Torque is referred to using different vocabulary depending on geographical location and field of study. This article refers to the definition used in US physics in its usage of the word torque. In the UK and in US mechanical engineering, torque is referred to as moment of force, usually shortened to moment. In US physics and UK physics terminology these terms are interchangeable, unlike in US mechanical engineering, where the term torque is used for the closely related "resultant moment of a couple".
Torque is defined mathematically as the rate of change of angular momentum of an object. The definition of torque states that one or both of the angular velocity or the moment of inertia of an object are changing. Moment is the general term used for the tendency of one or more applied forces to rotate an object about an axis, but not necessarily to change the angular momentum of the object (the concept which is called torque in physics). For example, a rotational force applied to a shaft causing acceleration, such as a drill bit accelerating from rest, results in a moment called a torque. By contrast, a lateral force on a beam produces a moment (called a bending moment), but since the angular momentum of the beam is not changing, this bending moment is not called a torque. Similarly with any force couple on an object that has no change to its angular momentum, such moment is also not called a torque.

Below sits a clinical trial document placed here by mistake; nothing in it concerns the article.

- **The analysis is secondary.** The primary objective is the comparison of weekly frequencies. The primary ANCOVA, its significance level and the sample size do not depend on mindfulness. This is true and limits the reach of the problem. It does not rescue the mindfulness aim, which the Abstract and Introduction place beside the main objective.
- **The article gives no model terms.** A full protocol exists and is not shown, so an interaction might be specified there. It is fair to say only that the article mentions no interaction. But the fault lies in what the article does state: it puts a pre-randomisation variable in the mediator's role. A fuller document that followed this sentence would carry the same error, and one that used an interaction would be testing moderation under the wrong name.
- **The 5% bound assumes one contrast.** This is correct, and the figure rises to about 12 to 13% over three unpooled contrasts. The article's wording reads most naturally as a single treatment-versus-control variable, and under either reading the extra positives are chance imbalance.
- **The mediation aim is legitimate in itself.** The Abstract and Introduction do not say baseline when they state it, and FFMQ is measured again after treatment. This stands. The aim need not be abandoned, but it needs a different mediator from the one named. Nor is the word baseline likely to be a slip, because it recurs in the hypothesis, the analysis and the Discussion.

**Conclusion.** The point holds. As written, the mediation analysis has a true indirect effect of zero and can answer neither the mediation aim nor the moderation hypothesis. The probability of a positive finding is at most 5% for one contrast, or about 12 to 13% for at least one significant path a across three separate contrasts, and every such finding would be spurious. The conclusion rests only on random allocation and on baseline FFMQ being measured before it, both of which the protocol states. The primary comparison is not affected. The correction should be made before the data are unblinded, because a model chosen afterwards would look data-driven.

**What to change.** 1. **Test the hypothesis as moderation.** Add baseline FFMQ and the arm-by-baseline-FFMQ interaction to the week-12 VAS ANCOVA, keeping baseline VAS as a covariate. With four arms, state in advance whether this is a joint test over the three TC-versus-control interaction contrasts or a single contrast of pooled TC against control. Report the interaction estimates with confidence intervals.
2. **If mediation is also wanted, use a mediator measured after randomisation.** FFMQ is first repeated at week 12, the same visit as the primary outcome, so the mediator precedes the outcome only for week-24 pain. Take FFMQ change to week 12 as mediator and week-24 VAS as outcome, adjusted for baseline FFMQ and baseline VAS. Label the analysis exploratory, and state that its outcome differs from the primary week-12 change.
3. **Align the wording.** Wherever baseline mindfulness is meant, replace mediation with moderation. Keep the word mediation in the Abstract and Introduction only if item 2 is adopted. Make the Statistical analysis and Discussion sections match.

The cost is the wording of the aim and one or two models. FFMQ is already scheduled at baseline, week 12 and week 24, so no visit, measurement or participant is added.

This article follows the US physics terminology by calling all moments by the term torque, whether or not they cause the angular momentum of an object to change.